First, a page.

As for the part about being light sure it matters uphill. And V took care of weight by leaving the kitchen sink at home. What's pictured and described is modest baggage for 300K and that's good. An Axiom or Axiom S is not particularly a light frame. Much lighter than most vintage steel of course, and lighter than the usual re-creations of vintage steel. Modern tig steel frames weigh about the same as an Axiom S. Back in 2005 I purchased a Gunnar Sport partly so I could for once have a 'normal' bike, something baseline to compare the world to. No special tubing request and they didn't even ask me what I weighed. The frame was built and painted before Mark remembered he knew me. A large 59cm frame with 59 toptube weighed 1650 grammes, or 3pounds 10-1/2 ounces. Very like an Axiom.

    All the things that V has done to make this bike her bike matter a lot more than how modern or retro it is or what the frame tubes are made of. In good health and fair weather V will be hours faster. Until she is just plain scorching fast this bike will be fine and so will many others.

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    1. Just one thing -

      "This ride was done at an average of ten mph… At ten mph no bike is flexing or damping or being compliant"

      10mph was the average overall speed; the clock does not stop for breaks and sitdown meals. The rolling average was 12.3mph.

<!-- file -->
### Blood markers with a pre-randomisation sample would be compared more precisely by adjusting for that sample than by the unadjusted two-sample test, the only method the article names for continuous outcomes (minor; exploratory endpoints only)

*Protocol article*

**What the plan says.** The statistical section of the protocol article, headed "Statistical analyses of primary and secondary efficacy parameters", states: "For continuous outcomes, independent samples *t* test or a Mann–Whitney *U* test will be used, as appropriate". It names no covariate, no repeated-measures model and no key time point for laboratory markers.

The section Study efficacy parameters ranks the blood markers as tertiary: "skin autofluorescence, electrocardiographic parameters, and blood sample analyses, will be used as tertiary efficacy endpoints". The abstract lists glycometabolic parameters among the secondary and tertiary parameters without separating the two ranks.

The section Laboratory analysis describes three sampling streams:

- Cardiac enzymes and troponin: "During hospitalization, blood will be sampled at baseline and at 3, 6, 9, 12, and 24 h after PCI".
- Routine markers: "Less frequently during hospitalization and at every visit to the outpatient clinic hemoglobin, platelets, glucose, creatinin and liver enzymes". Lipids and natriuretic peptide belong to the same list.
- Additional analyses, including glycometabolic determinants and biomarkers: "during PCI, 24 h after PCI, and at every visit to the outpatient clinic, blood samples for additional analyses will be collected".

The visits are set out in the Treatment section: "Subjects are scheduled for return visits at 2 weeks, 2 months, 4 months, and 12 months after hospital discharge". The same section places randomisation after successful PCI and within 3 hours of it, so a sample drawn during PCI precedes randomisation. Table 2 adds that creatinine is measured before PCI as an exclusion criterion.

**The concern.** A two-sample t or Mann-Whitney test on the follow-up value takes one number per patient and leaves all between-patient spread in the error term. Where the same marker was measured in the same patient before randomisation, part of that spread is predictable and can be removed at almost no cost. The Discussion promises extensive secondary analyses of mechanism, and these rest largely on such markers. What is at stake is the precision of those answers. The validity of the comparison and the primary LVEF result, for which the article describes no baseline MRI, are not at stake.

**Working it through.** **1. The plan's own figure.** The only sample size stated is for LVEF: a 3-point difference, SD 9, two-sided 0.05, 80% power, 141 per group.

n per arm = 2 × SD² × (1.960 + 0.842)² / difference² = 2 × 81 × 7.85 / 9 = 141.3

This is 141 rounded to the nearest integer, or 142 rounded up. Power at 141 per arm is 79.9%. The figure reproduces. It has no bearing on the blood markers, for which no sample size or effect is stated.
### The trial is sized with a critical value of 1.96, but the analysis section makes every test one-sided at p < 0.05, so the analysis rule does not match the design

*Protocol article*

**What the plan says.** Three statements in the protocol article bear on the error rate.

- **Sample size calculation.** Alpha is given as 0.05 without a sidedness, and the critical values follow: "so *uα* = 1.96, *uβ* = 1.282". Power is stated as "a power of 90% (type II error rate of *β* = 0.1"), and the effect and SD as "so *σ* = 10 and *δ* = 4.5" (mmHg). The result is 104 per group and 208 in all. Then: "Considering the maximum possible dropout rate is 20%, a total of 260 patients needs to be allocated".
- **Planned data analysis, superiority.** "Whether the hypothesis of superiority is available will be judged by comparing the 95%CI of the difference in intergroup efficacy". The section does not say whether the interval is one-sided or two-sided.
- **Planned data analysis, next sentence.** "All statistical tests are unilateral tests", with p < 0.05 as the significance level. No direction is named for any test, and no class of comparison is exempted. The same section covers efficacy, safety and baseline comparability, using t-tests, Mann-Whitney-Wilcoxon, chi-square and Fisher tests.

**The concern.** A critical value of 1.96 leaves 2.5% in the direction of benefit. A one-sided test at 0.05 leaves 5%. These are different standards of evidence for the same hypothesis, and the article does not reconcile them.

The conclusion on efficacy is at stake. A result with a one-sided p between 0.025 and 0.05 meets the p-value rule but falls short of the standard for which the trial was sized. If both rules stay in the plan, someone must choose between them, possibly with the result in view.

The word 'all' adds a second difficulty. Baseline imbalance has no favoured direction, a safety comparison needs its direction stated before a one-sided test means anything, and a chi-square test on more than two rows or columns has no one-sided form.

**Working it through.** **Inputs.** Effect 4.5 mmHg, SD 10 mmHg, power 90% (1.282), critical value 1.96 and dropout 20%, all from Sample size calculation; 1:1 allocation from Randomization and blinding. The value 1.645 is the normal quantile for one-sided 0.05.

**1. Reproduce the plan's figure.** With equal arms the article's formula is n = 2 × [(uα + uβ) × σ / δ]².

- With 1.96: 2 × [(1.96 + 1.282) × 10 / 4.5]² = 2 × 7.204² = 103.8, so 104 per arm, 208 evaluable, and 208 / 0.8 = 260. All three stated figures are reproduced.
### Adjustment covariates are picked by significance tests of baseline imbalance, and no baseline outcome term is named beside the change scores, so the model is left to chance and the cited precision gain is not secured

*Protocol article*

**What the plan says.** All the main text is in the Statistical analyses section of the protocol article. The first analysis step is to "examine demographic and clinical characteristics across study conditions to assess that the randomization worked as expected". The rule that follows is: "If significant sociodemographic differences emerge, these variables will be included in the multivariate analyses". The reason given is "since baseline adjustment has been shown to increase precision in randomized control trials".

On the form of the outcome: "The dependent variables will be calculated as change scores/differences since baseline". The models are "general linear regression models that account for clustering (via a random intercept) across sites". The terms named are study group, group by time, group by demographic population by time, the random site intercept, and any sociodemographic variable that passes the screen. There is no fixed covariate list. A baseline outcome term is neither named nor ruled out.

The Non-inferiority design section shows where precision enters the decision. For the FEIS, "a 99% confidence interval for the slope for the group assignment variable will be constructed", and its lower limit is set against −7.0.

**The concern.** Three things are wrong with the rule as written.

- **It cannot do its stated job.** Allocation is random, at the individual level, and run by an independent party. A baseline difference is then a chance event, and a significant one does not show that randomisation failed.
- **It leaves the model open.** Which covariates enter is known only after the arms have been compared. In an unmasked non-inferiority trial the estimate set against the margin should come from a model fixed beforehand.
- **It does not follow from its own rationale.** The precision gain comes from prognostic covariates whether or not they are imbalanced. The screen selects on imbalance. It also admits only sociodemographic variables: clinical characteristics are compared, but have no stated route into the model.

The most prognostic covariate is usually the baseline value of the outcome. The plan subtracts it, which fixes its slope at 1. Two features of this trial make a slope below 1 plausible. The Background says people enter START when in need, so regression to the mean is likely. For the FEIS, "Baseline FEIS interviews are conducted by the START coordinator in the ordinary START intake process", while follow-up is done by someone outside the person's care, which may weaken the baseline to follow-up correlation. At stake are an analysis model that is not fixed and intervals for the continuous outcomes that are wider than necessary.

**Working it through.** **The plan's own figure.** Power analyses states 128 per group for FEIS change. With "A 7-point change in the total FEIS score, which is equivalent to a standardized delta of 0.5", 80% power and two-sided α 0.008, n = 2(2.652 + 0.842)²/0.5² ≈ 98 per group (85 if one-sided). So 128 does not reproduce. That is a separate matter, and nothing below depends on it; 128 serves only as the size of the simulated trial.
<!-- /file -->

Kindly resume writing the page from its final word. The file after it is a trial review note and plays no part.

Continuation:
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    2. Oh, yes. I tried to work multiple references to that into my comment because I would not take a thing from you. It was a comment about the bikes we use.

      "I good health and fair weather V will be hours faster." Very sure of that. It will be most interesting to see how your perceptions of the bike change as you travel faster. Of course it's quite possible you'll just like the Seven more and more. Seems a good match.

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    3. Average speed doesn't reflect rider effort. A Seven is going to be way more efficient than a bike that isn't, retro or not. That translates to perceived fatigue and can be the difference into tricking one's mind into thinking, "Yeah, I got this" instead of, "No, it's just too hard."

      It can mean the difference between easily carrying speed over the next roller or having to stand, revealing the weight of the bags.

      Never underestimate the ability of your mind to play tricks on you.